Though they remain high, President Obama's approval ratings have shown and slow and steady trickle downwards. Tonight's address to Congress—which, the president admitted, was really an address to the American public—may send those poll numbers back up.

Stan Greenberg, a top Democratic consultant, said that results from the polling he conducted throughout the speech indicated that it was "immensely successful."

Coming into the speech, Gallup announced that by their measurement, the president's approval had dropped below 60 percent for the first time since he took office. A few major newspapers released poll results today that also hovered near that 60 percent number.

But in Greenberg's group approval ratings, which began at 62 percent, had jumped 14 points by the end of the speech. Obama saw the biggest jumps in confidence in his ability to handle taxes (a 26-point jump), the budget deficit (18 points) and the Iraq war (18 points).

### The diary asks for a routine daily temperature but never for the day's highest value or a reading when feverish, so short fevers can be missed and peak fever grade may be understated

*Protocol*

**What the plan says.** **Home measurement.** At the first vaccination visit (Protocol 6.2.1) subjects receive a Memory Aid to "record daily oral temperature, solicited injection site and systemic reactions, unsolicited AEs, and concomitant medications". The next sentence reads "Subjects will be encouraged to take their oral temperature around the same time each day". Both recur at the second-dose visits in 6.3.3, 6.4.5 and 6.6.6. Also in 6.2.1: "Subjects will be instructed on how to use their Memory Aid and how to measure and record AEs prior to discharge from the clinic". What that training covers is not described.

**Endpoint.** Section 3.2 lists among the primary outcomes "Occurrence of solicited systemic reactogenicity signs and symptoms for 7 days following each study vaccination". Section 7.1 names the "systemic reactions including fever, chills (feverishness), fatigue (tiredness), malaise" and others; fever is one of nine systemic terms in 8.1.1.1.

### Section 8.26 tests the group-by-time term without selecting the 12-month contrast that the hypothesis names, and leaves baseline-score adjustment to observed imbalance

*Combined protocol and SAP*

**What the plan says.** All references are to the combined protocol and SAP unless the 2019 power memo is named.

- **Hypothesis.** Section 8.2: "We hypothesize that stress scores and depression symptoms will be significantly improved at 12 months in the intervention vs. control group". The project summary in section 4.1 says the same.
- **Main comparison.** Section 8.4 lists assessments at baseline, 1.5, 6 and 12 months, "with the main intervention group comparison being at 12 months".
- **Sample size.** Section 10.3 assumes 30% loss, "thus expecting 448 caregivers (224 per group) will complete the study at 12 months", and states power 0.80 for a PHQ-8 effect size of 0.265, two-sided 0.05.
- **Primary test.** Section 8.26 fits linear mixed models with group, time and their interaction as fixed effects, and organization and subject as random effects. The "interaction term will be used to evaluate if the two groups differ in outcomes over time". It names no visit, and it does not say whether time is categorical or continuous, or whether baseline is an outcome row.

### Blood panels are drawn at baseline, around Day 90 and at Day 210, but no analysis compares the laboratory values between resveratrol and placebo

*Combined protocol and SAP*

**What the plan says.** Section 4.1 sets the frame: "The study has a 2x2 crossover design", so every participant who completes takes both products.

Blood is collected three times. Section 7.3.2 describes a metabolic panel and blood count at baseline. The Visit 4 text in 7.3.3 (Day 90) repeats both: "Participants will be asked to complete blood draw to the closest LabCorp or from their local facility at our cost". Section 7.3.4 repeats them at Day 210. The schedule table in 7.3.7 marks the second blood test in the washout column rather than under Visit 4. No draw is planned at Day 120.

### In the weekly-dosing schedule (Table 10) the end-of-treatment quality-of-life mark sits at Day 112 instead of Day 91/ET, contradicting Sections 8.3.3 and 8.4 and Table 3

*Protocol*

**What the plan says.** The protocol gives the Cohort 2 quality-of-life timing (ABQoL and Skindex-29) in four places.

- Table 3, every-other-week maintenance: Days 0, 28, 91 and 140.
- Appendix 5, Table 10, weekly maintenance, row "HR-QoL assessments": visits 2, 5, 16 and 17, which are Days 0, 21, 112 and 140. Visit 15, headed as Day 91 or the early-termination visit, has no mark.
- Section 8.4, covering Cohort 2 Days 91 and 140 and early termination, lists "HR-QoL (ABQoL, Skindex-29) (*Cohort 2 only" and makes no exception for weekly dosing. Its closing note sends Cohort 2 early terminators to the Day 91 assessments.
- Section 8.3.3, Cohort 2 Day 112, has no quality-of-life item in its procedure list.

The 50-person group was split evenly between McCain and Obama voters, making it more conservative than the nation as whole.

Most striking, though, was how unpolarized these reactions were. For most of the speech, Republicans, Democrats and Independents all responded similarly. Republican approval ratings rarely dropped below 50 percent, even hitting 70 percent at some key lines.

This kind of unified response to a president is something "that we've not seen before," Greenberg said.

The speech made many clear policy statements, and many conservatives were chattering—and Twittering—their complaints that the speech was too partisan. But one of the biggest applause lines of the speech occured at the end: "I know everyone sitting here loves this country and wants it to succeed," Obama told the gathered congressmen.

Greenberg said that these upward shifts are likely larger than what will be observed in the general public, but should give a good indication of the direction that approval will head.